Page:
It is hard to predict who will succumb to suicidal thoughts both during and after an investigation. He would not have been on anyone’s “one to watch” list. It is debatable how much of a factor the GMC investigation was in causing his death, since his suicide occurred 22 months after first receiving the “letter of doom”, as we called it. I personally feel that its effects were insidious, that a complaint, however minor, has deep and long-lasting ramifications for doctors, who tend to be sensitive to any suggestion that they are not looking after their patients properly. Of course we make mistakes. Some of us even commit crimes. The vast majority of us are just trying to do our best, however. We genuinely want to help our patients, do some good in this troubled world, go home to our families feeling that we made a difference – however small, however temporary.
Here in the UK, I am working with the Association of Anaesthetists of Great Britain and Ireland, which is looking into the suicide rate among anaesthetists. This is well known to be higher than average, due in large part to their easy access to lethal injectable drugs. Of course, many suicides have nothing to do with complaints. Some are substance misuse-related, others associated with long term chronic health conditions, physical as well as mental (although the distinction between the two is artificial and not always helpful).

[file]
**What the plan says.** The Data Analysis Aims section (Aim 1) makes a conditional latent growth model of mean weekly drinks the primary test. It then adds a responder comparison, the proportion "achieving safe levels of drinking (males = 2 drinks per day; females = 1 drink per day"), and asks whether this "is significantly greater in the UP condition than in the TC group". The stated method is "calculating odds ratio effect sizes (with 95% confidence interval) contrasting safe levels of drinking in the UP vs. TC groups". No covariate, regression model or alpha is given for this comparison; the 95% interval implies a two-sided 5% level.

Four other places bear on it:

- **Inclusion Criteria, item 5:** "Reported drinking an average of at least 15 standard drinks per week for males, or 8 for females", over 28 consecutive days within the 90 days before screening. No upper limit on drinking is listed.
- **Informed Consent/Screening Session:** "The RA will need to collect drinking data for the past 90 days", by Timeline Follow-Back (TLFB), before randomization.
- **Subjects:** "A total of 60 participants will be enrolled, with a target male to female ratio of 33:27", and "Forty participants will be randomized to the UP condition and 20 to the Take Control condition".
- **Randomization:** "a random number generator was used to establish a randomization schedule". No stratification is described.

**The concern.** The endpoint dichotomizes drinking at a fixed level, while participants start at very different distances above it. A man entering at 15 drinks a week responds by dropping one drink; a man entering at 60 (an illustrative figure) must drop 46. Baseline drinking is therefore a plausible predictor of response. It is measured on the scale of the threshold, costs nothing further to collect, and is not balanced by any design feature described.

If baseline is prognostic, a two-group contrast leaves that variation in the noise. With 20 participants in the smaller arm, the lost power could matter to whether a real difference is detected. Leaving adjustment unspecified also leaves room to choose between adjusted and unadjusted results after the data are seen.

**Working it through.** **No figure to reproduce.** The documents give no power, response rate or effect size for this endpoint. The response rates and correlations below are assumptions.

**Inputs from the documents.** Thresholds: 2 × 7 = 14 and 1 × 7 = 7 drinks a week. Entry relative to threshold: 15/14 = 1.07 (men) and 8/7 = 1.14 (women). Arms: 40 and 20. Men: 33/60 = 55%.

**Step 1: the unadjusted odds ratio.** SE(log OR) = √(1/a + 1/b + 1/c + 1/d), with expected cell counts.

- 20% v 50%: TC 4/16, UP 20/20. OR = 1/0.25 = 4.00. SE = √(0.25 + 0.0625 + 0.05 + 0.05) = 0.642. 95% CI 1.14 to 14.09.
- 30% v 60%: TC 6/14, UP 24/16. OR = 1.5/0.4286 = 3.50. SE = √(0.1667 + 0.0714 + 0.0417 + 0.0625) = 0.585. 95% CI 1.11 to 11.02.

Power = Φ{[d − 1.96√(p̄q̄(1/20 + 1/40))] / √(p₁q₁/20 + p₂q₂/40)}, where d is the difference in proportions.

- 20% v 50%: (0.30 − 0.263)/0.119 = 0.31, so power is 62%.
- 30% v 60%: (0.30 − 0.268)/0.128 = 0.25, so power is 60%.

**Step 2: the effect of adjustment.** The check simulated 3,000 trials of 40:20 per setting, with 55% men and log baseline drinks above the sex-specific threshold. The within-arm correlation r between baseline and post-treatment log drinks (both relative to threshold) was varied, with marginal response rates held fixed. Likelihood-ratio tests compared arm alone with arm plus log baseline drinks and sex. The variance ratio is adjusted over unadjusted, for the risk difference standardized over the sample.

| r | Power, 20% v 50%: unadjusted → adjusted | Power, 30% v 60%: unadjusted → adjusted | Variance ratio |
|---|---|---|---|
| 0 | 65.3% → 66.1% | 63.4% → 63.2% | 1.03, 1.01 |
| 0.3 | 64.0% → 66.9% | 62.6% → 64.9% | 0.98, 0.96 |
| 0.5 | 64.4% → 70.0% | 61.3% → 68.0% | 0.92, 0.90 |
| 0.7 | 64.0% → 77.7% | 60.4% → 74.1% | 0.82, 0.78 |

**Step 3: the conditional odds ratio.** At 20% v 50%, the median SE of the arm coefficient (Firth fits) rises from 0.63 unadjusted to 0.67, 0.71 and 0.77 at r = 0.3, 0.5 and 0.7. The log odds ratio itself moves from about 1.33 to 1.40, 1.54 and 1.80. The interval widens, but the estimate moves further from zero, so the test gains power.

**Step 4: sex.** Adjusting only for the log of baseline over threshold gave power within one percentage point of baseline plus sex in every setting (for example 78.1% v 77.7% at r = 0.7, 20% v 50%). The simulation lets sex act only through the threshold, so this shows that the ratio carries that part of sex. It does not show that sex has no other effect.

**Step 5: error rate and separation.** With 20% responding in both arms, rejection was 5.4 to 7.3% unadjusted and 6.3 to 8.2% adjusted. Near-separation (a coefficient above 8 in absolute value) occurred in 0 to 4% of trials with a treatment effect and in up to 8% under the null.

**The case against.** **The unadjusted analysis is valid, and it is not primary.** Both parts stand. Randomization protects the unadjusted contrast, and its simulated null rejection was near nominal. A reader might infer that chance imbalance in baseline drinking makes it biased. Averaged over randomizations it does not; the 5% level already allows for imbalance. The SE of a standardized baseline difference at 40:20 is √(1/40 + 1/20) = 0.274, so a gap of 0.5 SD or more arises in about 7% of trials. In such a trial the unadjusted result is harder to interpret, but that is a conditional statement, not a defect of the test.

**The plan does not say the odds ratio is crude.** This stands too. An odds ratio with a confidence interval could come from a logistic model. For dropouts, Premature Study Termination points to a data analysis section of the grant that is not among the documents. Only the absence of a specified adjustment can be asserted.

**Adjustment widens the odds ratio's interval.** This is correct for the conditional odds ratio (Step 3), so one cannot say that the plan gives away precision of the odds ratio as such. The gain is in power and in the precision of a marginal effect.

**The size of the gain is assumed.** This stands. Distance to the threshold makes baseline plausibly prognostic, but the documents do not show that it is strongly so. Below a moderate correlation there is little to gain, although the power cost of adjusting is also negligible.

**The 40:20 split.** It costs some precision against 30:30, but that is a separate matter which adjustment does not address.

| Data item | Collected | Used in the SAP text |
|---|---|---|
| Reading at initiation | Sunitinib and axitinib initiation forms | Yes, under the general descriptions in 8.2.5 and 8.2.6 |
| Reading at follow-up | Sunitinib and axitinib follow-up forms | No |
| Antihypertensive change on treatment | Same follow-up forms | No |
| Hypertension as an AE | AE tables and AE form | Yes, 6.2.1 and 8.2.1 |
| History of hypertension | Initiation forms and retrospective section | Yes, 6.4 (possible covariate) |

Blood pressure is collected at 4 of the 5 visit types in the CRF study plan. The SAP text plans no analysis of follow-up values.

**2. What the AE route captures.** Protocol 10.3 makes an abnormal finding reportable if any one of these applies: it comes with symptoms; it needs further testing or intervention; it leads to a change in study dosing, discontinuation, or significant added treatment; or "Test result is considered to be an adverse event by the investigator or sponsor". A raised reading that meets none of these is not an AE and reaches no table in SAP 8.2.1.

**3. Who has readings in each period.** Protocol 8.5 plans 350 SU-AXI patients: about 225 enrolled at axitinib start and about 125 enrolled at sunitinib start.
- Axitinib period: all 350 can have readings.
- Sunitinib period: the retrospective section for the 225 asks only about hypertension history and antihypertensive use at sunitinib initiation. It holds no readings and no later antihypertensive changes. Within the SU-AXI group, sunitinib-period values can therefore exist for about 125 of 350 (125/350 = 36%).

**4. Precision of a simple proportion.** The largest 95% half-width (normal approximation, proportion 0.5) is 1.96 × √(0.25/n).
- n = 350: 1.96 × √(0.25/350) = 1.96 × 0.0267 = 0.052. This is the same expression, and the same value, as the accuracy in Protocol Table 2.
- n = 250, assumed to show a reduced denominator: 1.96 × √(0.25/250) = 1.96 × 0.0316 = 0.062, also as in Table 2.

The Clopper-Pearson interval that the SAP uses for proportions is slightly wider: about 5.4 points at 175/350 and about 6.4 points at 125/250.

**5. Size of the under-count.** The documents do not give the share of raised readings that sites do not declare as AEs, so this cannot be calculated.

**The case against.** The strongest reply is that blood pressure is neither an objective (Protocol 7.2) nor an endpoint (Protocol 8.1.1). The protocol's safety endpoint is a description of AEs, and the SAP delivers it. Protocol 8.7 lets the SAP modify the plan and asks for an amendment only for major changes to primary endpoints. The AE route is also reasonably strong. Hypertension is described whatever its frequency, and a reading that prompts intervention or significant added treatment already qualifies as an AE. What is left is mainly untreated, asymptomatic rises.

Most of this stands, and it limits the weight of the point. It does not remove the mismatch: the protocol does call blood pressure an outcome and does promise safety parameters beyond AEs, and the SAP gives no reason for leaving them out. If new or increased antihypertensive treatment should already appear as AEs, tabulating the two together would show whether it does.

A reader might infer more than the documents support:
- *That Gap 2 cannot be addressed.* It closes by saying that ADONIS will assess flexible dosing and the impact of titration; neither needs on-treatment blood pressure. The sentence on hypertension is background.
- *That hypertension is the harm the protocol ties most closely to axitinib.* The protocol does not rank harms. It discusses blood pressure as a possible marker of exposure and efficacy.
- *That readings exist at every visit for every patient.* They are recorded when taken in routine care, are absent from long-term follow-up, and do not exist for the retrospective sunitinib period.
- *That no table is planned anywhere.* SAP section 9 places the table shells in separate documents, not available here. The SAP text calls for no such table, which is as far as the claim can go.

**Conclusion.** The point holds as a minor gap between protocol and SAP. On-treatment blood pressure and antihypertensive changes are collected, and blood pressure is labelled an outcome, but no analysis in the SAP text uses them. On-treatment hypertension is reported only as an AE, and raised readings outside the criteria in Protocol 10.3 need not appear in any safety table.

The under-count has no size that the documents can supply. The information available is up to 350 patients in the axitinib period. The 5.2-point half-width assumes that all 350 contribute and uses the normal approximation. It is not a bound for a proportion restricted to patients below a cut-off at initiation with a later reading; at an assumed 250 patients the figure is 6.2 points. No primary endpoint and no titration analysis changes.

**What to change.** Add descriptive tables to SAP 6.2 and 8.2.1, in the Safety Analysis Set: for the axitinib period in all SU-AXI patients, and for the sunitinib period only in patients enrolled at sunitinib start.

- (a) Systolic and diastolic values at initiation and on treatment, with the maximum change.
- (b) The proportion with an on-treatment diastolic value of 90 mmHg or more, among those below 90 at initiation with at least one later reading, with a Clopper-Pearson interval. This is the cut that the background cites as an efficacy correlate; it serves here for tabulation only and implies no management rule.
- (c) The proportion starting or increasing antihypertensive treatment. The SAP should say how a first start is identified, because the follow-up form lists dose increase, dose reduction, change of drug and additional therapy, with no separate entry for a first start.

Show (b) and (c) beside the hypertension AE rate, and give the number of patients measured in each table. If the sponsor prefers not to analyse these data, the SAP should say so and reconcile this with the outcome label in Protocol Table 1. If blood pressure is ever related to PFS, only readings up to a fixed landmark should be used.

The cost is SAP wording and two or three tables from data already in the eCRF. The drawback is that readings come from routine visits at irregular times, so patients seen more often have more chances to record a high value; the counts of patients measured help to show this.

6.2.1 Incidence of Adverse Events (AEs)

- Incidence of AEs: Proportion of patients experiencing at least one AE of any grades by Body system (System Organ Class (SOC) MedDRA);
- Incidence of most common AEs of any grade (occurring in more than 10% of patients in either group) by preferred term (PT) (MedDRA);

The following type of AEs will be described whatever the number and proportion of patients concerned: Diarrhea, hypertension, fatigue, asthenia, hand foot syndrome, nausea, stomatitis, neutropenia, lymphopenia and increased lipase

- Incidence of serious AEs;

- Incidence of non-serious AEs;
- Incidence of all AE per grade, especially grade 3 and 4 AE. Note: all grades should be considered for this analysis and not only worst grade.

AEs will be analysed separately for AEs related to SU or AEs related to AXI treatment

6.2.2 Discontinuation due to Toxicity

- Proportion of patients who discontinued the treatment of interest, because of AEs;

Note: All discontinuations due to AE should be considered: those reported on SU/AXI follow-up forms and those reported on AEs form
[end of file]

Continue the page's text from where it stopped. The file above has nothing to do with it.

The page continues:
One of the goals of this work is to put in place ways of trying to reduce the risk of suicide for individual doctors, while equipping hospital departments to offer better support to those affected by such tragedies when they do occur. Colleagues are hit hard by the loss of a doctor in their midst to suicide, and the remorse and guilt that I feel as Richard’s wife are felt by his friends and workmates too.
I am no expert in the field of doctor wellbeing, and am learning as I go along. I am grateful to those who are teaching me, and allowing me to play my own tiny part in the work that is being undertaken in this area. Richard’s death was simply unimaginable to me, knowing as I did – do! – how much he loved his family. I have to live with the consequences of this failure of imagination every day, as do my children and everyone else who has been affected by his death.